|Android Studio 3|
|Written by Mike James|
|Wednesday, 24 May 2017|
Google I/O is a place where new things are announced and just occasionally you get the feeling that the new thing was rushed out to meet the artificial deadline. With Android Studio in a bit of a mess, version 3.0 arriving in the Canary Channel feels a bit like a rush job.
Android Studio was heading in one direction and suddenly the brakes were applied and a change of course made. The direction was to replace the compiler tool chain with an optimized home grown chain, known as Jack and Jill, that would compile from Java direct to dex - Dalvik byte code. Then suddenly the brakes were applied and Jack and Jill were no more and we had gone back to the old tool chain, modified to allow for some Java 8 features. This didn't make a huge amount of sense when the preview of 2.4 was released, but it makes perfect sense now we have a very early version of 3.0. The big new feature in 3.0 is, of course, Kotlin support and, guess what, if Android Studio had continued in its Jack and Jill direction, supporting Kotlin would have been difficult or impossible.
The reason is that Kotlin is a JVM language and the Jack compiler was set to compile Java to dex. To integrate Kotlin with the new tool chain, a whole new Kotlin compiler would have been needed. Instead, by reverting to the original tool chain we have Java compiled to byte code and Kotlin compiled to byte code and then the dx compiler converts the byte code to Dalvik byte code. No need for a new compiler to integrate Kotlin, or any other JVM language for that matter. The only thing that has to be done is to extend dx to include Java 8 features.
So the moment someone decided to bring Kotlin to Android Studio it was death for Jack and Jill.
At least now we know why there was a U-turn.
Notice that version 3.0 replaces 2.4, which was close to release before the change from Jack and Jill back to dx. So it will be a while before the next version of Android Studio is released.
So the big thing in 3.0 is Kotlin - and I guess this is what justifies the full increment of the version number. There are other changes in 3.0 but they are not quite as big. One of the most obvious is that now everything is back as it was and there is no sign of the Jack and Jill compilers, but you can still make use of Java 8 features such as lambdas. Updating existing projects is now just a matter of setting the source and target levels to 1.8.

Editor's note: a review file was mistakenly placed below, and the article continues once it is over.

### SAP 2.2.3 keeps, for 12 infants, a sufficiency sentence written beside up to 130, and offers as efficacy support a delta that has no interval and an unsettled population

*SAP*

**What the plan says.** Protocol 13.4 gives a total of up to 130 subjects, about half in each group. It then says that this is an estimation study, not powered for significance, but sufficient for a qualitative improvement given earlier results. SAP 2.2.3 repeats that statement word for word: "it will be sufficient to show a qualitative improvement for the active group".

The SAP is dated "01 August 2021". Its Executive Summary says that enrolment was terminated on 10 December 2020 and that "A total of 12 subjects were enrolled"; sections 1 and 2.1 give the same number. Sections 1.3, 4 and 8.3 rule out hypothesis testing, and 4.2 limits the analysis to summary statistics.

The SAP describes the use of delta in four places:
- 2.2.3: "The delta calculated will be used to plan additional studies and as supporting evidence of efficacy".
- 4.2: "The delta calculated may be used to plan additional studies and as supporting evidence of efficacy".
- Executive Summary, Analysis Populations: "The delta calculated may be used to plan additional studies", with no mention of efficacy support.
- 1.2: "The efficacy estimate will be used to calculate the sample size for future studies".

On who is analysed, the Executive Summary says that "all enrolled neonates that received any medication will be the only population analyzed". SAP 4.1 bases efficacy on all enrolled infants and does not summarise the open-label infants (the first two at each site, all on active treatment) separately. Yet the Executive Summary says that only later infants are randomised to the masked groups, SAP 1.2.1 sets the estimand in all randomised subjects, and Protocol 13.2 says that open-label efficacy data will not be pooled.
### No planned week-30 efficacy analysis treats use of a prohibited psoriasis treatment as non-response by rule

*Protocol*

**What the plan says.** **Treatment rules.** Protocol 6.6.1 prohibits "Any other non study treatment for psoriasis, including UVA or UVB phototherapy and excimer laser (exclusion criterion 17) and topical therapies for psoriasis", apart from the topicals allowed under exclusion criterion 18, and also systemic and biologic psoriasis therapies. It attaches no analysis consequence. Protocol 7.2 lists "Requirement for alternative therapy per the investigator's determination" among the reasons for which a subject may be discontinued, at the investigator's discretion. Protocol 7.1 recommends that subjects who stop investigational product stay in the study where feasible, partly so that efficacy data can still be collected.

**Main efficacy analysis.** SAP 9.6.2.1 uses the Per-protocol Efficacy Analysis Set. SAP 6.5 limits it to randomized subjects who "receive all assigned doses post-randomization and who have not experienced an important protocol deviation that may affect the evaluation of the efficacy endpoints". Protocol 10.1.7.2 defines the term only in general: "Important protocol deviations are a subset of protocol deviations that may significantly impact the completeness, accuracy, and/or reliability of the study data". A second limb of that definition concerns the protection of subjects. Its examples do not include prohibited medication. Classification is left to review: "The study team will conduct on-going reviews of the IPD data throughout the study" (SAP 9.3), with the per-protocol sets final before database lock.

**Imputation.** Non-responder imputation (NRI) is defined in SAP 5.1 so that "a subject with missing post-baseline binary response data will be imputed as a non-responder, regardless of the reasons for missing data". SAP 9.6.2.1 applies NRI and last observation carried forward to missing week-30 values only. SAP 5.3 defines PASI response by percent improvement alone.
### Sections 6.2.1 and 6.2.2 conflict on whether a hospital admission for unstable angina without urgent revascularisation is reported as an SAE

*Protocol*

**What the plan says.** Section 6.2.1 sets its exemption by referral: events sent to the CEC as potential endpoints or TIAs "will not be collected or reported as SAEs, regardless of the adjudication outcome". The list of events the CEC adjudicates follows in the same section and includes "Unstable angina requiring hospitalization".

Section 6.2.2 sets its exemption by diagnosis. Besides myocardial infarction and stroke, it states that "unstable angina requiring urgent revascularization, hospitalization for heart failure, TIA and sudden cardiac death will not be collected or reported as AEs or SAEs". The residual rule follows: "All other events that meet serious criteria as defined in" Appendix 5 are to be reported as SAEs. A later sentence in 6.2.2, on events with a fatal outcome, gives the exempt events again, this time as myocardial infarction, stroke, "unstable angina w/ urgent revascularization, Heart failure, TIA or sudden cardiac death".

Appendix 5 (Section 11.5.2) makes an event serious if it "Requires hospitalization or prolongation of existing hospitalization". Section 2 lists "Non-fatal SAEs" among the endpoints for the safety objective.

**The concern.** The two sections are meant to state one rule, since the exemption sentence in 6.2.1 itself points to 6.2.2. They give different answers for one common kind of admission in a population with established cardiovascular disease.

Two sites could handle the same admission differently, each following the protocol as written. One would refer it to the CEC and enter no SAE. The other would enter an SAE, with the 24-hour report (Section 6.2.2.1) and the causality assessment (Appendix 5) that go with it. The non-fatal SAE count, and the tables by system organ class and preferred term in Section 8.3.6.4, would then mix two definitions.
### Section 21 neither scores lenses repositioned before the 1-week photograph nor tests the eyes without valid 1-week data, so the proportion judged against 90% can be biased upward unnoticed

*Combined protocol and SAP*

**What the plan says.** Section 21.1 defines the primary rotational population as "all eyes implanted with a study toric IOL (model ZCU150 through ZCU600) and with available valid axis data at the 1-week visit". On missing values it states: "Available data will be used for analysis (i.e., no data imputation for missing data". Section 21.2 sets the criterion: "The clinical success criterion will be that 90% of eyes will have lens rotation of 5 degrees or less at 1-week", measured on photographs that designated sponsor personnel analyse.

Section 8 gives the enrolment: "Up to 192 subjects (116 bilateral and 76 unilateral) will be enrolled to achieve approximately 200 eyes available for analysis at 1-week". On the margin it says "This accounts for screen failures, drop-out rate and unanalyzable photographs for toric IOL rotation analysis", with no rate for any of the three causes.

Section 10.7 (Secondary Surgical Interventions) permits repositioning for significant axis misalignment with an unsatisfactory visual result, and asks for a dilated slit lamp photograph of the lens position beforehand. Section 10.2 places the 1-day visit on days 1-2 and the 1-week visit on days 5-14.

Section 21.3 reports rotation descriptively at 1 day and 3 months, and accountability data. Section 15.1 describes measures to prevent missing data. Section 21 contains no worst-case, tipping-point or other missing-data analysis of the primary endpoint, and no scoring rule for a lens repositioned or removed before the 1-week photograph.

Inevitably there have been some improvements to the Constraint Layout - well it needs them. There is new support for view Barriers, Groups and improved Chain creation. I can't say that I've worked out what view Barriers are as yet but they are on the list of new Layout Editor features. There is also a new error panel and it is slighly annoying because it keeps picking up errors that the Layout Editor itself puts into your code. For example, the Editor uses left and right to position, rather than the direction-neutral start and end, and the error panel flags this every time.
Another big new feature is the unified Android Profiler which shows you cpu, memory and network data in a single panel. Profiling is good, but making the OS more efficient in the first place is a better idea. Talking of which, Android Studio is still slow and prone to silent frozen moments of deep thought. There are also build speed improvements but these are at the cost of breaking the Android Gradle plugin API. You can also not get your Android dependencies from a new Maven repository - good for big Continuous Integration projects.
We also have new support for Android O, including the adaptive icon wizard and XML fonts. We also have a new project type for Instant Apps - these are apps that users can run over the web without installation.
A new project type for Android Things is included in the hope that you will extend your programming to the IoT. This is fine as long as you don't need raw GPIO speed. Currently Things is very, very slow, unless you have a device that works on the I2C or SPI bus.
One welcome new features is the inclusion of Google Play in the Emulator. This means that Play services will update on the emulator just like a real device.
There are a few other minor changes, but overall Android 3.0 would really be a decimal point upgrade if it wasn't for Kotlin and Java 8. It would be nice to reach some point of stability and maturity. It would be nice if Android Studio was faster and the Layout Editor was better, but Kotlin is a nice present.
The video gives you a reasonable overview:
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|Last Updated ( Wednesday, 24 May 2017 )|